Eighty one per cent of 457 visa holders were employed in professional occupations and highly skilled jobs. Nearly a quarter of the workers came from the United Kingdom, followed by India (14 per cent), the Philippines (9 per cent), South Africa (6 per cent) China (6 per cent) and the USA (6 per cent).

There was a 30 per cent increase in 457 visa holders who became permanent residents in 2007–08.

C Evans (Minister for Immigration and Citizenship), Media release, Skilled foreign workers meeting shortage

22 August 2008

The Skilled Migration stream comprised 68 per cent (108 540 places) of the 2007–08 migration program. The Australian migration program has increased annually over the past ten years and with an increase of 7 per cent on the previous year, the 2007–09 was Australia’s largest migration program since the 1960s.

C Evans (Minister for Immigration and Citizenship), Media release, Migration program boosts economy and eases skills shortage

17 December 2008

Review of Migration Program

The Migration Program for 2008–09 was reviewed in light of a significant shift in the global economic outlook, concerns about the outcomes of the skilled migration program in past years, and the changing nature of skilled migration. The review identified the need for a shift in the focus of the program towards ‘demand driven’ outcomes, in the form of employer and government-sponsored skilled migration, to ensure that the program is better targeted on the skills needed in the economy.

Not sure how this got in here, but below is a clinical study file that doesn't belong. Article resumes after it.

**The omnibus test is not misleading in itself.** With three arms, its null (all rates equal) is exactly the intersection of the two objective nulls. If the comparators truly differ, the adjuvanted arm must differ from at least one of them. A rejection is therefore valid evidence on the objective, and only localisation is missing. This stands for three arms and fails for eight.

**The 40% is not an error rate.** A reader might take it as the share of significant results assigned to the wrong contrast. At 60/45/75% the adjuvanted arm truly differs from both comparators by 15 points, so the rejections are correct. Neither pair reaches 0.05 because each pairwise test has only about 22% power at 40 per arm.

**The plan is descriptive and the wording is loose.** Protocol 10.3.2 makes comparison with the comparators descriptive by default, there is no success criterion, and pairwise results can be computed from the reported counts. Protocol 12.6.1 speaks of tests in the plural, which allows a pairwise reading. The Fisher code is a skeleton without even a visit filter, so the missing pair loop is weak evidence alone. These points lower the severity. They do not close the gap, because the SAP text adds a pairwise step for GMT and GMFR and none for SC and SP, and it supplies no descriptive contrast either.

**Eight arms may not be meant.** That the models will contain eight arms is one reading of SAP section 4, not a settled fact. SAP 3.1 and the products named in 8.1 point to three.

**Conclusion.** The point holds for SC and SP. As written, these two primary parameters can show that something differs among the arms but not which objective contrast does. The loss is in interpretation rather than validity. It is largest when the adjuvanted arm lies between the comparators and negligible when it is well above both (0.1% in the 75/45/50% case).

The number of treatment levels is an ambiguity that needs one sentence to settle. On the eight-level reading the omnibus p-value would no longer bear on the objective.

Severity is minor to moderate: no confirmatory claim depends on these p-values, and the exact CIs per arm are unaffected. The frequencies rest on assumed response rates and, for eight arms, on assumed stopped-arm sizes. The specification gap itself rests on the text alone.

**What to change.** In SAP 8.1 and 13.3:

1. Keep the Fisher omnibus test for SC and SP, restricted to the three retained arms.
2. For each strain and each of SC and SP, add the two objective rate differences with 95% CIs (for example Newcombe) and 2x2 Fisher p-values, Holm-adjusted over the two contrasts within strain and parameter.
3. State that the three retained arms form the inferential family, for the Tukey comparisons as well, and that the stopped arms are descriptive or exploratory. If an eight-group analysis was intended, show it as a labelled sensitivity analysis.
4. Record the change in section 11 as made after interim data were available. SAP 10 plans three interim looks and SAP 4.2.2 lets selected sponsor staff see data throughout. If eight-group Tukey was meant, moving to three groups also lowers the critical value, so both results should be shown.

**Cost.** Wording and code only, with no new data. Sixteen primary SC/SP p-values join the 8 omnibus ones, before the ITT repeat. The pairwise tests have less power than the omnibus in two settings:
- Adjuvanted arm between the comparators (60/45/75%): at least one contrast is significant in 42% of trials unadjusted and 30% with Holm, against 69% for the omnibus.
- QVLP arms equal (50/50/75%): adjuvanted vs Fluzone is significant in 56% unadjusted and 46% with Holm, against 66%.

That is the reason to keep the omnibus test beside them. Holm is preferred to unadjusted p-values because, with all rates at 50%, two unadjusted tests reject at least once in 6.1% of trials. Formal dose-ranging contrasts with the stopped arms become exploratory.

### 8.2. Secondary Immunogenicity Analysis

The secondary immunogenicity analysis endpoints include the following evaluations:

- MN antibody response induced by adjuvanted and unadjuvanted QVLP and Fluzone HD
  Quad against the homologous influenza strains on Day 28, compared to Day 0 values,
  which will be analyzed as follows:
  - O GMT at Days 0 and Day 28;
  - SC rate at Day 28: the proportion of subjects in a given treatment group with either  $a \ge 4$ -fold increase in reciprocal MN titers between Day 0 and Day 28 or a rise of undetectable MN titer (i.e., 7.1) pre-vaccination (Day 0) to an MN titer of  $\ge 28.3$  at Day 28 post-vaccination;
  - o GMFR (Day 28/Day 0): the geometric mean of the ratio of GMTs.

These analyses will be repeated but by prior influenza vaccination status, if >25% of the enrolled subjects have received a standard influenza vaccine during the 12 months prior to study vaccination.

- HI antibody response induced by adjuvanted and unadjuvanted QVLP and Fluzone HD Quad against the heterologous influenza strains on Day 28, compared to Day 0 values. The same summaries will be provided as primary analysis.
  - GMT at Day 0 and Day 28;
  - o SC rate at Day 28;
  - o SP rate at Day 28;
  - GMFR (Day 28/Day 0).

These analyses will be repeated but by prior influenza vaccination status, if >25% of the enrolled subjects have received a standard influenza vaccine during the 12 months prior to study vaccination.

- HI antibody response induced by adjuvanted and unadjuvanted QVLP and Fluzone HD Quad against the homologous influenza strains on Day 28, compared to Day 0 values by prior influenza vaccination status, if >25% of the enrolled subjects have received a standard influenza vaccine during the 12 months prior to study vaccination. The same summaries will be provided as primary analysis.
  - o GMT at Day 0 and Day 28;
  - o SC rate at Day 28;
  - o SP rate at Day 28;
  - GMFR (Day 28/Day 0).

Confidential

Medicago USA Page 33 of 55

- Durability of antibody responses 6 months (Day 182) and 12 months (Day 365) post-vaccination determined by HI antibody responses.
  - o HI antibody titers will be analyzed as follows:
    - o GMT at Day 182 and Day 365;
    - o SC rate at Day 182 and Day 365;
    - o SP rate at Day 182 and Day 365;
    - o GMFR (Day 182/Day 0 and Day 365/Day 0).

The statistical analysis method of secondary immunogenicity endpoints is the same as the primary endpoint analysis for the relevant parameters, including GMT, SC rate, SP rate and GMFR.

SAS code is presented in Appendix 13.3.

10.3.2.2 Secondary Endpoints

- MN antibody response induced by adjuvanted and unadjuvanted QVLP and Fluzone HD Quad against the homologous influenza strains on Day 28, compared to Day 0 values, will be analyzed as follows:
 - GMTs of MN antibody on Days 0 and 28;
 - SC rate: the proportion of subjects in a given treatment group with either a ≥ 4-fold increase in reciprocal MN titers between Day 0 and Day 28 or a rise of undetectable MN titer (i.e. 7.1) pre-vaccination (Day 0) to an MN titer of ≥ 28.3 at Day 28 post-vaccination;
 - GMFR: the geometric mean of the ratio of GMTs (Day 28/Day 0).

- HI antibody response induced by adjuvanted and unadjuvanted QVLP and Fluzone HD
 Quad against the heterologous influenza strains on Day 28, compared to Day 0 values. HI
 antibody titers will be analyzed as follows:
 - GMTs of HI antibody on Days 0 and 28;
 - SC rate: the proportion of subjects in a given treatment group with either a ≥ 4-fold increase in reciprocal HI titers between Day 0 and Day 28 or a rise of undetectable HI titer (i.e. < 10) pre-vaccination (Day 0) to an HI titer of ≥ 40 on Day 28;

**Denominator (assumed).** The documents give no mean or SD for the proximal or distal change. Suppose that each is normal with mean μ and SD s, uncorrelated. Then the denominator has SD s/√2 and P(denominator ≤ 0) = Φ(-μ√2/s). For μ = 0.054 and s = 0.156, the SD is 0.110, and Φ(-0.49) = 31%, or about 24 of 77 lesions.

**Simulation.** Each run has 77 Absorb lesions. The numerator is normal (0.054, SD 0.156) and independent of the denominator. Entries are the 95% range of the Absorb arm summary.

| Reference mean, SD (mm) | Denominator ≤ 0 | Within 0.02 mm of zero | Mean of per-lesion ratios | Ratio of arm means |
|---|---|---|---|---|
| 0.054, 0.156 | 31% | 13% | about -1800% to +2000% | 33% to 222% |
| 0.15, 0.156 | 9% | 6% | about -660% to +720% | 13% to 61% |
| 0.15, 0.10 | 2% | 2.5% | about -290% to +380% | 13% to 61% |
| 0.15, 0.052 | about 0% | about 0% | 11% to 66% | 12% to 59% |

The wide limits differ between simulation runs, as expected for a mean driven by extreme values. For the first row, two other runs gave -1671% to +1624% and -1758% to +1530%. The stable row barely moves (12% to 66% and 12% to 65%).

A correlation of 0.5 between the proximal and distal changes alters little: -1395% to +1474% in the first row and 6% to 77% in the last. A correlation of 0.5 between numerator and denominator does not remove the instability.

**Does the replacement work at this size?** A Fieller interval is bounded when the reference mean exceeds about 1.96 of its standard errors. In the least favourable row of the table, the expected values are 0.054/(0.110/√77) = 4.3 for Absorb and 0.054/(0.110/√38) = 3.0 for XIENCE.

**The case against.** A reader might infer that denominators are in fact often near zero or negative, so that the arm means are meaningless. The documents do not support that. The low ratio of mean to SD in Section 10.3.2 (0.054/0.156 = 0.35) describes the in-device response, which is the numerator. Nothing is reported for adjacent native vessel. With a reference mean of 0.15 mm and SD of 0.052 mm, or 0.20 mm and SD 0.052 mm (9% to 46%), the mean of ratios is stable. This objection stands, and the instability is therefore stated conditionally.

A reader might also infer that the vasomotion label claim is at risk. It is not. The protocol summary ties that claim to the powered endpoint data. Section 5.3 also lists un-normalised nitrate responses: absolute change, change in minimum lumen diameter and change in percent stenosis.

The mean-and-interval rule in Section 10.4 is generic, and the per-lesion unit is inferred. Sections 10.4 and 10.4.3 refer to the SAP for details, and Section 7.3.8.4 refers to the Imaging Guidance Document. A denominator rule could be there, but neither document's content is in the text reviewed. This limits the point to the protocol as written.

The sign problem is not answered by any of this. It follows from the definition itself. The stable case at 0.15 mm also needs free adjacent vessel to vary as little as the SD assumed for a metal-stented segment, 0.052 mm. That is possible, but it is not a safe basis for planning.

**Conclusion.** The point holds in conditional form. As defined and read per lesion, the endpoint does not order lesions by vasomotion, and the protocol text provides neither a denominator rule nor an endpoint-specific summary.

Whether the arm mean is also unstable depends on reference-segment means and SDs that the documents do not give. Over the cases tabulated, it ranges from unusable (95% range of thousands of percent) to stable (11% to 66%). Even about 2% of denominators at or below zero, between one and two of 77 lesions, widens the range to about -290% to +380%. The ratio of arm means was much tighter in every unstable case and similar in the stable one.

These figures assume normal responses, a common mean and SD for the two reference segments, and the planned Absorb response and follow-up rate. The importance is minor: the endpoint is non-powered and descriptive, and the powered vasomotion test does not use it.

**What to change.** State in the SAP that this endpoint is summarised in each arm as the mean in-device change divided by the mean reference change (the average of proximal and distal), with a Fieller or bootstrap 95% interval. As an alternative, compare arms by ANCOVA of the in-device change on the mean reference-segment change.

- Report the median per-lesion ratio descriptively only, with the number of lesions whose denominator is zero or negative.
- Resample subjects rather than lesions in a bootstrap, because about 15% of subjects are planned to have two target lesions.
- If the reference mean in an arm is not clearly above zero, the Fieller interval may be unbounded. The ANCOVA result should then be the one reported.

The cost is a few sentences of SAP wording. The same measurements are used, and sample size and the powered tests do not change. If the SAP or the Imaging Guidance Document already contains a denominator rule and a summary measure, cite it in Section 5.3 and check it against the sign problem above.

Reforms to the Migration Program

In response to the concerns raised the following reforms will be introduced:

  • Move to a ‘demand driven’ model for permanent skilled migration; that is, focus on delivering the skills needed in the economy, with the existing 133 500 places in 2008–09 remaining as a ceiling. The Government will keep the program under review in light of economic circumstances.
  • Increase the numbers of employer–sponsored visas. These workers bring the strongest and most immediate economic benefit and are directly driven by the skills demands of the business community. They are skilled migrants who are directly sponsored into a job that cannot be filled locally. 80 per cent of employer sponsored visas are granted to people who are living and working in Australia on temporary visas.
  • Improve the ability of state and territory governments to sponsor in the skilled migrants to meet skill shortages specific to their jurisdiction. This measure recognises that there are now a number of regional economies operating across the country and that the skill demands vary across states, territories and regions within states.